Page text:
Power of that one, strong, adult relationship

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Every child is one adult away from being a success story. Could you be the one? This is a sponsored post.

AS ACT Together celebrates Foster Care Week (September 8-14), and the invaluable support of foster carers in our community, regional manager Rebecca Jeffrey appeals to others who might consider becoming a foster carer.

ACT Together regional manager Rebecca Jeffrey.

“Every child is one adult away from being a success story. Could you be the one?” she asks.

“There is a growing body of evidence that suggests every child who winds up doing well has had at least one stable and committed relationship with a supportive adult.

“The power of that one, strong, adult relationship is a key ingredient in resilience, according to the Harvard Centre on the Developing Child.

“I think it’s a question we all should consider – whether we could be the one and give in this way to support our community’s most vulnerable.”

Rebecca admits that recruiting carers for Canberra’s most vulnerable children is a big challenge and the need for carers is great.

“We need more people to be the protectors, the nurturers, the ‘for now’ or the ‘forever’ mums and dads,” she says.

“ACT Together is a consortium of agencies established in 2006, that has been created to provide quality services for children and young people in out-of-home care… [It] is led by Barnardos Australia and we work with the Australian Childhood Foundation and Ozchild,” says Rebecca.

In the ACT there are more than 800 children living in out-of-home care due to issues of abuse or neglect. Rebecca says this shows that as a community we are vigilant and responsive to the needs of children and ensuring they are safe.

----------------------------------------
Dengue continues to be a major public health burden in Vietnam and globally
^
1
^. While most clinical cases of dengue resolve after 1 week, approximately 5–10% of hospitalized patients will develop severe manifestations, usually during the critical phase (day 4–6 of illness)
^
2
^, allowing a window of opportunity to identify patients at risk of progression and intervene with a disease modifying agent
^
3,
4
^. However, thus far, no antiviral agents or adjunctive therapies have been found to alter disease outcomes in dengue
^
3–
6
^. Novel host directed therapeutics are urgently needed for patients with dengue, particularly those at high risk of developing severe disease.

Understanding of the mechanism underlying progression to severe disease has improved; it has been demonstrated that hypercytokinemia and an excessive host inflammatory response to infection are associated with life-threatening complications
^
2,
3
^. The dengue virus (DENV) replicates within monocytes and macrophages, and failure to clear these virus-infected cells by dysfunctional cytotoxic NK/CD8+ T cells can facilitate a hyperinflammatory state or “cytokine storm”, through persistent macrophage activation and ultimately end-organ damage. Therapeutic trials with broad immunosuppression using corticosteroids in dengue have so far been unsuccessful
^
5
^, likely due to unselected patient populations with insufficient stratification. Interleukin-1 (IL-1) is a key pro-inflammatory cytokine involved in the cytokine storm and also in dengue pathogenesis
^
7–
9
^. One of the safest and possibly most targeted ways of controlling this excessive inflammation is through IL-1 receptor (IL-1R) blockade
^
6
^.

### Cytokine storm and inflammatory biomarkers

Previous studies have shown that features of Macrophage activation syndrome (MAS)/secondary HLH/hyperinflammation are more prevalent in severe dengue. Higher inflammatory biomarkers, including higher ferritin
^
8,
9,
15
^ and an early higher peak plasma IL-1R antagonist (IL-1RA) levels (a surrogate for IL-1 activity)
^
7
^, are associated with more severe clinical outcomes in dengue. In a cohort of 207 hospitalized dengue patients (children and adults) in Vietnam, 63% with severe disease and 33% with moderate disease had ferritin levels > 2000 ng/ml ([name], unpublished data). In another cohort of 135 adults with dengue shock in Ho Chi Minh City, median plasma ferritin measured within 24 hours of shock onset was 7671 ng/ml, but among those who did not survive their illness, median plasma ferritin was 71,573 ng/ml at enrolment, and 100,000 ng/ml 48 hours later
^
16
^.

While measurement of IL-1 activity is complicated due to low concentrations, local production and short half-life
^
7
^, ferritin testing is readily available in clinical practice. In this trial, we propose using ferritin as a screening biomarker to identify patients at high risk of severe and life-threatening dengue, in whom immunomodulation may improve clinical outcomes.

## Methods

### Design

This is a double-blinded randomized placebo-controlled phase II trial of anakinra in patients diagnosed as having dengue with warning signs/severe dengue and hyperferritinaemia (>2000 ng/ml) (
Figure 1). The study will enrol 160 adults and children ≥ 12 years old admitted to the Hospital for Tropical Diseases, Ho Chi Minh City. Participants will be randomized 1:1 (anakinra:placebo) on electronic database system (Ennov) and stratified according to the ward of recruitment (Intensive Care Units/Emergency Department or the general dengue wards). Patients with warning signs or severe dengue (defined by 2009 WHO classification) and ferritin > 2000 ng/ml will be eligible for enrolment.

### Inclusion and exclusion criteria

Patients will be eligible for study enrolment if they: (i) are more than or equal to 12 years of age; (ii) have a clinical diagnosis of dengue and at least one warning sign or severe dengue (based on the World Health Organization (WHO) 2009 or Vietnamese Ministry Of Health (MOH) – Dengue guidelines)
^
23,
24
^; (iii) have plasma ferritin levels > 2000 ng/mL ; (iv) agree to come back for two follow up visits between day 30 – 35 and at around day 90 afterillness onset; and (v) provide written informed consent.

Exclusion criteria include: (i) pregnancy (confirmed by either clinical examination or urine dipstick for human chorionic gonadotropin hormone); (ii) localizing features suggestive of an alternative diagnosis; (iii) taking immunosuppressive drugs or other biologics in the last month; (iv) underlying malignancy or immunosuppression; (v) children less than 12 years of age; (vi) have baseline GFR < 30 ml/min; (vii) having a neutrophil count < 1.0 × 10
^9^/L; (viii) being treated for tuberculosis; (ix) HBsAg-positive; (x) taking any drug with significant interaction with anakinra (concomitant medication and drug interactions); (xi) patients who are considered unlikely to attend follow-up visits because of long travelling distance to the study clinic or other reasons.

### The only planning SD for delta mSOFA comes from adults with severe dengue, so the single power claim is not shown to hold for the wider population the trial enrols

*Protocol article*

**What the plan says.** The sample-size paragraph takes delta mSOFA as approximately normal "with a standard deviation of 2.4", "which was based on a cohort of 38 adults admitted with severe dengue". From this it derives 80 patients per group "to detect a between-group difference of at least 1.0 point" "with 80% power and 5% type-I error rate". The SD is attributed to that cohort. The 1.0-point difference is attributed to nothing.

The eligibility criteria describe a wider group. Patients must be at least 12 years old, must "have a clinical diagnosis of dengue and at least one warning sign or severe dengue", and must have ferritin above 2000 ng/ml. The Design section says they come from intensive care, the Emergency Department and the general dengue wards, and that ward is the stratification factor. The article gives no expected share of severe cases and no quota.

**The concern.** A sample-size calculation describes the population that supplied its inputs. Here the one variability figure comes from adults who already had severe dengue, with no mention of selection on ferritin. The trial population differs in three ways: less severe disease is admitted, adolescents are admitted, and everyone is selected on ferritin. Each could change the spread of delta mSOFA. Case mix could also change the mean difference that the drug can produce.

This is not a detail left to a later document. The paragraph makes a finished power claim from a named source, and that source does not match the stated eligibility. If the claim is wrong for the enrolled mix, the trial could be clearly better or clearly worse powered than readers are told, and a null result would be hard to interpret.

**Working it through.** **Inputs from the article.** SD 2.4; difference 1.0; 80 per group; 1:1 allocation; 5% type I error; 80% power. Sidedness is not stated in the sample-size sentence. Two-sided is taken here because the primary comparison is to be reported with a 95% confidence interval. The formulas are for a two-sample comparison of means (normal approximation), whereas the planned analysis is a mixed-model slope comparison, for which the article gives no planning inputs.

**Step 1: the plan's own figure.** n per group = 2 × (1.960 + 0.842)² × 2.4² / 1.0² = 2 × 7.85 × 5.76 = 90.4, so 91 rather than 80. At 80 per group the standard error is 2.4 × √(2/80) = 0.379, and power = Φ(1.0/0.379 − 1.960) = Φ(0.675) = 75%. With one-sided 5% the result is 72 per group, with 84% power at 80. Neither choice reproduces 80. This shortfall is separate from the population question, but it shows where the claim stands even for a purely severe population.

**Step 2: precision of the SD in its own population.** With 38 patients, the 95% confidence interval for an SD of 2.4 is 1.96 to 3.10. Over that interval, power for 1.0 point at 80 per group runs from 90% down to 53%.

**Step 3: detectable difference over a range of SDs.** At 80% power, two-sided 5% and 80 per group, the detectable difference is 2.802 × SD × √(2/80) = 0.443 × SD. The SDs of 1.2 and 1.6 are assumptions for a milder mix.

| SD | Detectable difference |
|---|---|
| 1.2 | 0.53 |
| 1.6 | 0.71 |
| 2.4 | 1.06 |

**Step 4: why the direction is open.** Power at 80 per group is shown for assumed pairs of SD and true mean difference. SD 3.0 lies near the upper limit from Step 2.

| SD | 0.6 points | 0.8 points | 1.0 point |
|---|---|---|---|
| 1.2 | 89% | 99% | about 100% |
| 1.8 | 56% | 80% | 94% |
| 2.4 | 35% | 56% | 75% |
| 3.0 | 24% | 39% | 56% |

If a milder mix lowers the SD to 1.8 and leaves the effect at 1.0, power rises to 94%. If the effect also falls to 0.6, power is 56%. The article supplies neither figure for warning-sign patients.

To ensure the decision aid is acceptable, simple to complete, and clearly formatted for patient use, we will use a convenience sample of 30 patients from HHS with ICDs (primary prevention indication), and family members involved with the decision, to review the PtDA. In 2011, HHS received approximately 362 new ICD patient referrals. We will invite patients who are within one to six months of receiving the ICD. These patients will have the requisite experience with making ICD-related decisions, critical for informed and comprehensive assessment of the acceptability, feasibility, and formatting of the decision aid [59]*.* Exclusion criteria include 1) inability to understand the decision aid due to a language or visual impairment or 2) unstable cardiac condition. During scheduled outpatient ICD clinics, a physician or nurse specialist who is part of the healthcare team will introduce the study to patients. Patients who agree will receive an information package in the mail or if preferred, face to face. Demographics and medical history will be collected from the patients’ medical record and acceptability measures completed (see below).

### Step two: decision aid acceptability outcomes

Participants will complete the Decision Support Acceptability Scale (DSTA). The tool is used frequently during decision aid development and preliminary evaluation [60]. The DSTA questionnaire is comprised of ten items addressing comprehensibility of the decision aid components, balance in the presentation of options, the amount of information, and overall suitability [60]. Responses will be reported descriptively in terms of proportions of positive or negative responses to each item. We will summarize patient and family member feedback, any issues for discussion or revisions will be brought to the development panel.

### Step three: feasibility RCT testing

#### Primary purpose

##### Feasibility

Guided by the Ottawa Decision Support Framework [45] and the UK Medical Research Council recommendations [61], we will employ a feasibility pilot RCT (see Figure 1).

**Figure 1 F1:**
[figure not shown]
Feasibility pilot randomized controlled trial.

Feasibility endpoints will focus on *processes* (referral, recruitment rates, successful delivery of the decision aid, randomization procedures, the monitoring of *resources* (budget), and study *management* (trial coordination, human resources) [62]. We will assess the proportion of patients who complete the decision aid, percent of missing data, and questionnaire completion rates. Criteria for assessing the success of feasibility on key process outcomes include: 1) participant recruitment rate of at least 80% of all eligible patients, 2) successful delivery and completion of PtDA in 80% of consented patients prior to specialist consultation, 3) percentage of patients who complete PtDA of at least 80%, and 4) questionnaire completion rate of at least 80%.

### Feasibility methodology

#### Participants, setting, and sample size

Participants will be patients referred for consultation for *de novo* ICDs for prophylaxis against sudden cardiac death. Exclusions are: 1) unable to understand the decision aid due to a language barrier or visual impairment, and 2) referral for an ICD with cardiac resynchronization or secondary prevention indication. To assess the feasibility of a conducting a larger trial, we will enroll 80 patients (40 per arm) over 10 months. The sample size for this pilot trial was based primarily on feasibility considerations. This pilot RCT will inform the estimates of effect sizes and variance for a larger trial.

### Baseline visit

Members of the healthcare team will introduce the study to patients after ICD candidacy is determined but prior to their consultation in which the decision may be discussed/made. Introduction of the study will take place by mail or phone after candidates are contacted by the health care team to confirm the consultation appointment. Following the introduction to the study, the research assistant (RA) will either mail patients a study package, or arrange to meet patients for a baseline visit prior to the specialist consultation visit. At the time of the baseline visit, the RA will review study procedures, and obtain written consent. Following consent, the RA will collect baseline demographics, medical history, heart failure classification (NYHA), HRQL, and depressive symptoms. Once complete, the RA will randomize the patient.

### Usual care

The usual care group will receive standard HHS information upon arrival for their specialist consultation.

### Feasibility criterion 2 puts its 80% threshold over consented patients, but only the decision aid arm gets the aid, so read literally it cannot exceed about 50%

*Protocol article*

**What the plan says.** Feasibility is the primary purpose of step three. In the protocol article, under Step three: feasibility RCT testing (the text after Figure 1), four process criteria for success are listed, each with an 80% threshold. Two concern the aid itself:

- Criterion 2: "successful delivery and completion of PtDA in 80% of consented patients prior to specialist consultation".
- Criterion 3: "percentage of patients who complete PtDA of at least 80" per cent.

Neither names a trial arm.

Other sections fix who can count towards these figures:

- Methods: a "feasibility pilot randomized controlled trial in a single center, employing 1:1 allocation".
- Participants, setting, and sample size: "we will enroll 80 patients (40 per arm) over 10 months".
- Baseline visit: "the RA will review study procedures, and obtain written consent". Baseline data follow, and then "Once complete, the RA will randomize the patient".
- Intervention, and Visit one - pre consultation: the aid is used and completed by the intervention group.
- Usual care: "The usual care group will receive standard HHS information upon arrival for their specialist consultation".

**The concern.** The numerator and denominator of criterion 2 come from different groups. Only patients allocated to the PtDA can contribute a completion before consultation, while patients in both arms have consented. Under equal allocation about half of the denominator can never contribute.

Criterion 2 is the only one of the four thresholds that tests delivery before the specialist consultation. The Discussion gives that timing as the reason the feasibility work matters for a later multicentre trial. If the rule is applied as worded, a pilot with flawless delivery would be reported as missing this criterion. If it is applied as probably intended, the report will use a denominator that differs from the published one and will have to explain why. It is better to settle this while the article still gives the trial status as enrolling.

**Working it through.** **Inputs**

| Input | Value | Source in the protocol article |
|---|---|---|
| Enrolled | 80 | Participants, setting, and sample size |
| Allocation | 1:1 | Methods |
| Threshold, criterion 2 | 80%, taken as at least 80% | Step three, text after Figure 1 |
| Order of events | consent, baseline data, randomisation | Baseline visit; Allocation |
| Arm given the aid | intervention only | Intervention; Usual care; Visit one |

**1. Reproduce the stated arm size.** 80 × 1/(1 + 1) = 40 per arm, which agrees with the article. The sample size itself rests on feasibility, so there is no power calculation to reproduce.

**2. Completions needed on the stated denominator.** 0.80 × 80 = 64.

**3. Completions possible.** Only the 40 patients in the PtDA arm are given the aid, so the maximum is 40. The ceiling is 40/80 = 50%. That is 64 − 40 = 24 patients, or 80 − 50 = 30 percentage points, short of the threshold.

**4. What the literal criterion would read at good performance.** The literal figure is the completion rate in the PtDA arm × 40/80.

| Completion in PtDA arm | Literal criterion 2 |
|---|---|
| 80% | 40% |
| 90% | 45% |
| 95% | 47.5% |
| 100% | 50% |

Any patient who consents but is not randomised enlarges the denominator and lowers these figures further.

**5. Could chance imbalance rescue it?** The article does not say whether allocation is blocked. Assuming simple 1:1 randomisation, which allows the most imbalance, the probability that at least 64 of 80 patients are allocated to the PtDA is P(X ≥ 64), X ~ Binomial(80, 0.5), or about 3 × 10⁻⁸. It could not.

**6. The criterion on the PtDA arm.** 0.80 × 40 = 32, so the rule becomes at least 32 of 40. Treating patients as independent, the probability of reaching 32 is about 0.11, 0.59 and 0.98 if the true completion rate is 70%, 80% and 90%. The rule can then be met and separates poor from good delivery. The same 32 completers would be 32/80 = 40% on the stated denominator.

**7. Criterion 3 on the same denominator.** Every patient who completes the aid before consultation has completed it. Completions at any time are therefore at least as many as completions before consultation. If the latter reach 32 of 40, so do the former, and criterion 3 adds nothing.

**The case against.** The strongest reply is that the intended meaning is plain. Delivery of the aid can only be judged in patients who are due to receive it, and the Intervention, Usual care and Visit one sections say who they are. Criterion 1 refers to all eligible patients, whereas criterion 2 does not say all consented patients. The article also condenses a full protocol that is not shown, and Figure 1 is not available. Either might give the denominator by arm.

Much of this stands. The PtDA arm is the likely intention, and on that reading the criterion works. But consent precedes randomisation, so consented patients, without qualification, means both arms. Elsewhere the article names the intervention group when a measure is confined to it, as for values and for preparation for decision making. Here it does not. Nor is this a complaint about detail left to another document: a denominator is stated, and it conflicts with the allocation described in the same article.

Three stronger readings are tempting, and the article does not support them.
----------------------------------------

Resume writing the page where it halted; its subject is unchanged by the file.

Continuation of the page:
“From littlies to adolescents, we see great outcomes for children thanks to our foster carers,” says Rebecca.

Rebecca says that the options of fostering give carers more flexibility and choice.

“We work with people around their work and life commitments,” she says.

Many new foster carers will start out by providing respite care by caring for a child over a weekend, once a month for 12 months. Respite care gives kinship carers, who are usually grandparents caring long term for their grandchild, a weekend break.

Short term or crisis carers can care for children anywhere from one night to two years. These types of carers are crucial at the time of emergency action so need to be prepared on short notice to look after children and might even get a call in the middle of the night to help a vulnerable baby, toddler or teen. Concurrent care is where you are supporting restoration while also being committed to caring for a child permanently if restoration is not successful.

“However, when all options have been explored, and there is no alternative for restoration to their birth family, long-term foster care is a ‘forever’ commitment to a child,” she says.

There are currently around 60 children in the ACT needing long term foster carers.

Rebecca says carers tell her that fostering is life-changing.

“They tell me they wish they had fostered when they were younger. They say that they aren’t saints or superheroes, just people able to give a child a childhood experience and let them just be kids,” she says.

The application process to become a foster carer involves a three-day training course where carers are given information on trauma, and the impact it has on children, as well as parenting. There is also a series of interviews and compliance checks. Rebecca says the process can be as fast or slow as the carers want it to be.

“We work with the applicants on what type of care and the age group they want to foster, to fit into their family and circumstances,” she says.

Carers are eligible for a subsidy to support the cost of fostering a child. ACT Together has a carer support team and holds regular events and training sessions.

“Often people have thought about fostering but hadn’t given it the time to really think it through, or ruled it out as they think you have to only be available for crisis care, or you have to be in a relationship. That’s not the case, and I encourage people to get in touch with us to discuss,” says Rebecca.

Call 13 WEFOSTER to discuss foster care or find more information at acttogether.org.au

Tamara and Jason.

TAMARA & JASON / caring for teenagers

JASON, a correctional officer and social worker, and Tamara are married with children and stepchildren of their own. They are also foster carers to teenagers.

Q: Why do you foster teenagers?

Tamara: Providing care to teenagers has meant we are mentors or role models for the young people who have come into our home. We have had to be flexible in what type of care we provide them, based on the individual people.